Given these circumstances, the majority's analysis appears to me to be incomplete, its remedy, less than even-handed. It imposes a penance on the Employer for the six month period in question, but awards absolution to the Union for the same period. It does not even provide guidance to the Employer as to what the majority may find to be an acceptable meeting frequency.

It is true that past decisions have ". . . condemned the failure to meet at reasonable times as sufficient alone to violate the duty to bargain." (14)

But these decisions ". . . are careful to note that this conduct occurred in the context of other behavior which betoken bad faith such as unfair labor practices (emphasis supplied)." (15) They are described as creating an "elastic concept (which) invites the conclusion that a delay of a certain period can be 'reasonable' when done in good faith but not when other indicators suggest the purpose of delay is to frustrate negotiations." (16)

The record is barren of any such indicators in the instant matter. Other than the majority's perception that the Employer participated in an inadequate (though apparently regular) number of meetings, there is not even a whisper of illegal Employer conduct. The most of which the record admits is bargaining inexperience (on both sides), what the examiner describes as "hard bargaining" (by both sides), a bargaining impasse, mutual frustration, and, finally, Employer's petition for a decertification election. (17) None of these ". . . betoken bad faith such as an unfair labor practice."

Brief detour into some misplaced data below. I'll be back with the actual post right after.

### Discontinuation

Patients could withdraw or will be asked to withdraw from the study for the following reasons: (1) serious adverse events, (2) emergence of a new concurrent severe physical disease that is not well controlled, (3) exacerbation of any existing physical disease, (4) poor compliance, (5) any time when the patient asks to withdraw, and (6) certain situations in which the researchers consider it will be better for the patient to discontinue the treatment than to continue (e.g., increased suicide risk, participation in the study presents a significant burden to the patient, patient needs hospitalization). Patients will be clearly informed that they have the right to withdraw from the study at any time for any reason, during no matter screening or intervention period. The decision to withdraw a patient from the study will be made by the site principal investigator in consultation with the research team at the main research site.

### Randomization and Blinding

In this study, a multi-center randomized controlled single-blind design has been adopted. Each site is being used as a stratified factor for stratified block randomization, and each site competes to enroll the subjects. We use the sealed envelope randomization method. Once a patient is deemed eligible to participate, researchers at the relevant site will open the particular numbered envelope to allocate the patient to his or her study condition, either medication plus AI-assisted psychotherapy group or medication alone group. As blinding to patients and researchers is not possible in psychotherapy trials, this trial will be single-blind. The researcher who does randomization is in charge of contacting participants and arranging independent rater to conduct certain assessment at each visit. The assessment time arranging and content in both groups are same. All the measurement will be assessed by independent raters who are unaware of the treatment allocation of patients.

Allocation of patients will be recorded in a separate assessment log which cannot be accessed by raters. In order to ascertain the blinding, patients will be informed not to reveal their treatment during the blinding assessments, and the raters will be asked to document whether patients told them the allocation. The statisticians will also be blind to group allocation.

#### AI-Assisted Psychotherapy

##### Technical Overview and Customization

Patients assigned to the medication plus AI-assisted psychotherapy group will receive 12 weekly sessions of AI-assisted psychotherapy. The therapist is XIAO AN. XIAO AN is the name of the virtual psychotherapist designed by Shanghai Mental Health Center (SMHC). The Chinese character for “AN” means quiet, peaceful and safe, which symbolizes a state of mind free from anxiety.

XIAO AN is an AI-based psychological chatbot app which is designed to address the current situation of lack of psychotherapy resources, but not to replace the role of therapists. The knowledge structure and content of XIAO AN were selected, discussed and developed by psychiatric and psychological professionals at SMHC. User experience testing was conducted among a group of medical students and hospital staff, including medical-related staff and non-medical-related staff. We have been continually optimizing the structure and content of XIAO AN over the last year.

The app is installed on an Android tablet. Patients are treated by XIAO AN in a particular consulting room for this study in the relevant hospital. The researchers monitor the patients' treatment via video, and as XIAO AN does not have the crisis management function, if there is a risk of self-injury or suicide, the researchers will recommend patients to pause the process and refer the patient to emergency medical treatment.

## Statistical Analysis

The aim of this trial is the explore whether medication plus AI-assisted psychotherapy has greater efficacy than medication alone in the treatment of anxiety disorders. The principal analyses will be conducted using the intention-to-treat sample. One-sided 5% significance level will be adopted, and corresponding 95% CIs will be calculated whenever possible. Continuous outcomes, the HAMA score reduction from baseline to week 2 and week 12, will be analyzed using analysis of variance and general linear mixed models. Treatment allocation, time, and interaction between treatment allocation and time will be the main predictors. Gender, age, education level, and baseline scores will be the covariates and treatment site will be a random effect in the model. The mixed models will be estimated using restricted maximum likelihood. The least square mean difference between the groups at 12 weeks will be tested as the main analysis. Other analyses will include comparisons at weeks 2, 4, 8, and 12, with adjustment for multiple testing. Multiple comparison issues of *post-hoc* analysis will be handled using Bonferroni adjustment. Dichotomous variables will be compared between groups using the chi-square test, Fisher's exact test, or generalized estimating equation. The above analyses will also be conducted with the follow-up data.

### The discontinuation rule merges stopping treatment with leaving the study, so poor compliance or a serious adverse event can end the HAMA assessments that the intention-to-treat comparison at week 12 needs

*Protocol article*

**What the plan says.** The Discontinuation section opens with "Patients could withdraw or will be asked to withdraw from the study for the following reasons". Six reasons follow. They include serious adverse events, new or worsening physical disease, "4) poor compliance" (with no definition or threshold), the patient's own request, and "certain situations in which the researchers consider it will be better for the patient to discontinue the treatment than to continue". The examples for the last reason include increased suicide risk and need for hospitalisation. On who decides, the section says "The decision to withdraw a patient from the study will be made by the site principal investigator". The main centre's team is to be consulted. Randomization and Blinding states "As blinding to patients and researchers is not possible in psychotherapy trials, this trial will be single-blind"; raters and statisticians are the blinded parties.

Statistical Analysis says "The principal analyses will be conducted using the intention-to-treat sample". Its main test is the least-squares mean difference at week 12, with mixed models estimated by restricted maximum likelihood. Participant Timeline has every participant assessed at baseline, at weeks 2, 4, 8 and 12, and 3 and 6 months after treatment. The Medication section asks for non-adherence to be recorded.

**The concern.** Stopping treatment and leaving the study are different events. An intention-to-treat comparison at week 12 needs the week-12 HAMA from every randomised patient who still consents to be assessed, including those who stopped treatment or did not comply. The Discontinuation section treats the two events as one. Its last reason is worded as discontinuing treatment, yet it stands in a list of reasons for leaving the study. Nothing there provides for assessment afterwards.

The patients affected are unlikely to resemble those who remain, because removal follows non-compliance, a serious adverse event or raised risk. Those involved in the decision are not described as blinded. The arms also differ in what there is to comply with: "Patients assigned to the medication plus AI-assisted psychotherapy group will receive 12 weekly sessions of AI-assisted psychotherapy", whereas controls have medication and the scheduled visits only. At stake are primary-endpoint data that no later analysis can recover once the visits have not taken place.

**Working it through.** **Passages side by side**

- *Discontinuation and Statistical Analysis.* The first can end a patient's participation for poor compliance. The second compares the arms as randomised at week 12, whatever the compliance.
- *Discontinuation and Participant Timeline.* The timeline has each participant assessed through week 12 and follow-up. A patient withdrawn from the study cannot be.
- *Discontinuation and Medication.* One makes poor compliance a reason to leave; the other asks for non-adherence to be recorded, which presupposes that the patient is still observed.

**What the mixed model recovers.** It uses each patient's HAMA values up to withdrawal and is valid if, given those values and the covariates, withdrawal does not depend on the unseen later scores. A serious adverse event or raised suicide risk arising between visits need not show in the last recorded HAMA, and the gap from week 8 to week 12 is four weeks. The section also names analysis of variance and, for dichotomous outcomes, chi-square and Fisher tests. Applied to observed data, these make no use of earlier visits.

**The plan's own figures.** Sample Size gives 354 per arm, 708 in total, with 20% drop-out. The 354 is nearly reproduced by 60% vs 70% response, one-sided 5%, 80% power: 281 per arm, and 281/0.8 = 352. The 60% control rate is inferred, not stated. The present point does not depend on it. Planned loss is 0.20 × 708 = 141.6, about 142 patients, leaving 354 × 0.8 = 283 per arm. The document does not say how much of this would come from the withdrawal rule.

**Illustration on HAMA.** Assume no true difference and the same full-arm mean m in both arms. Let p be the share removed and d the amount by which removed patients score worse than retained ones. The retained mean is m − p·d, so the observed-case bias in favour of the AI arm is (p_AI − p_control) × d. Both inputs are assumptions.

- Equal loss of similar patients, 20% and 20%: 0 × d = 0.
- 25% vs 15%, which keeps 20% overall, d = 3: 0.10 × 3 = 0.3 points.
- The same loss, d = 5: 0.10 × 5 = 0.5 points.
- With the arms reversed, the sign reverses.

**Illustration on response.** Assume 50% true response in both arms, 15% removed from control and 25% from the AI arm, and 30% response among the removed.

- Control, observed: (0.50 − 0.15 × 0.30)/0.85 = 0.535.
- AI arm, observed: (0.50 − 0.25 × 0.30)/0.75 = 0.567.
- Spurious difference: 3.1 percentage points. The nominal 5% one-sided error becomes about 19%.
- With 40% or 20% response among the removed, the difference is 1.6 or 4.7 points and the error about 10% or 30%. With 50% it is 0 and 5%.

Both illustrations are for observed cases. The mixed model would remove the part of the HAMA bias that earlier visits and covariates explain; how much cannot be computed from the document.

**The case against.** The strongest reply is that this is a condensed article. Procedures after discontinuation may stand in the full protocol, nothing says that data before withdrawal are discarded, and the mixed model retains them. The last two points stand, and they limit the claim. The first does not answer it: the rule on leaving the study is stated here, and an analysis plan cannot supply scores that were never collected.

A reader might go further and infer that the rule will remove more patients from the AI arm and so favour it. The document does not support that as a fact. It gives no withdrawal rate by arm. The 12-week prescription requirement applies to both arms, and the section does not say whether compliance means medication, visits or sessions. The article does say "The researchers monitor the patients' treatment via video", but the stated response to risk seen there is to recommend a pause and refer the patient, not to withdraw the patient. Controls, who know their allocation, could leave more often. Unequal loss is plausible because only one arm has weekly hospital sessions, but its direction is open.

In my view, my colleagues' instincts, however well-intentioned, play them false in this instance. They cite NLRB decisions in support of the one they reach herein, but, unlike the examples of those cases, fail to assess the totality of circumstances before red-flagging the employer for delay. By this omission, they effectively "de-elasticize" a concept which has served well over the years as a protector of collective bargaining rights, and transform what has been for this Commission since at least 1973 an exercise in subjective interpretation (18) to one of mere formalistic rote.